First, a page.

MATTHEWS: So Ben and I were watching the coverage unfold from one of the offices in the West Wing, and we both recognized that the situation was escalating, and it was escalating quickly, and that the president needed to be out there immediately to tell these people to go home, and condemn the violence that we were seeing. So I told him that I was going to make that recommendation to Kayleigh, and he said he was going to make the same recommendation to the Chief of Staff Mark Meadows.

LURIA: Thank you.

And one of your colleagues in the press office, Judd Deere, told us he also went to see Ms. McEnany at that time. Let's hear what he said about this critical period of time, right as the rioters were getting into the Capitol.


UNKNOWN: And why did you think it was necessary to say something?

JUDD DEERE, FORMER WHITE HOUSE DEPUTY PRESS SECRETARY: Well, I mean, it appears that individuals are storming the U.S. Capitol building. They also appear to be supporters of Donald Trump who may have been in attendance at the rally, we're going to need to say something.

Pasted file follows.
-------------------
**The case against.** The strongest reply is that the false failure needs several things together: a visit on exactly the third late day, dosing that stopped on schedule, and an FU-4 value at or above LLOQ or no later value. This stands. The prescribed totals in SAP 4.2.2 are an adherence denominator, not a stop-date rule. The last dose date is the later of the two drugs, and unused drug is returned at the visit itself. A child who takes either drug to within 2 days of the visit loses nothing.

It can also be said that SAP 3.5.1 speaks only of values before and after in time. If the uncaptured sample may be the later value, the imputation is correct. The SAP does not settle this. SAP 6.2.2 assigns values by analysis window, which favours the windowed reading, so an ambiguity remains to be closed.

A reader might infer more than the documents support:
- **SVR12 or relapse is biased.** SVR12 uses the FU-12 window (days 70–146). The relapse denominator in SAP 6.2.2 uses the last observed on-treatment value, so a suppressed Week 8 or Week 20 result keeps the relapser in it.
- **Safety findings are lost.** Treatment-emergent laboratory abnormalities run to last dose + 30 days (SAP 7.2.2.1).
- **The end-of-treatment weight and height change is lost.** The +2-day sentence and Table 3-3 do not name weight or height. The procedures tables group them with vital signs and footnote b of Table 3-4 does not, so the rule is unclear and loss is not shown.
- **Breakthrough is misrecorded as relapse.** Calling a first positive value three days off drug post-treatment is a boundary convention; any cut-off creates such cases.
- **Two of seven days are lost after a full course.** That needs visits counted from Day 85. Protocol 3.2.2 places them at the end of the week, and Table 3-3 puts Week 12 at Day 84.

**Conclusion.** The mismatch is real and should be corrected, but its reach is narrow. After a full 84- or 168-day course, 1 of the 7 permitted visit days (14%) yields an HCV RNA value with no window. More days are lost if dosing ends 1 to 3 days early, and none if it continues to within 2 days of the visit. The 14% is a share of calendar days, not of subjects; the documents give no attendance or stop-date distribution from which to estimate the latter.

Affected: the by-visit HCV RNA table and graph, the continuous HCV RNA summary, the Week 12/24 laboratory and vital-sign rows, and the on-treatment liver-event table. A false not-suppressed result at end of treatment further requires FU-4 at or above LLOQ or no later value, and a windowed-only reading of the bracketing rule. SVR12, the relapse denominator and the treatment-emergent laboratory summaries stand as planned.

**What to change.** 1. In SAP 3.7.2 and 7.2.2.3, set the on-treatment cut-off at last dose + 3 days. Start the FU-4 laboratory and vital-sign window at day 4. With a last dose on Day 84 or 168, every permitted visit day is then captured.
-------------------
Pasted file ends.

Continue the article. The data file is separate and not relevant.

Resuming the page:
UNKNOWN: And did you have a view as to what should be said by the White House?

DEERE: If I recall, I told Kayleigh that I thought that we needed to encourage individuals to stop, to respect law enforcement, and to go home.


LURIA: Although President Trump was aware of the ongoing riot, he did not take any immediate action to address the lawlessness. Instead at 2:03 he called Rudy Giuliani again, and that call lasted for over eight minutes. Moments later at 2:13 rioters broke into the Capitol itself. One of the Proud Boys, charged with seditious conspiracy, Dominic Pezzola, used an officer's shield to smash a window and rioters flooded into the building.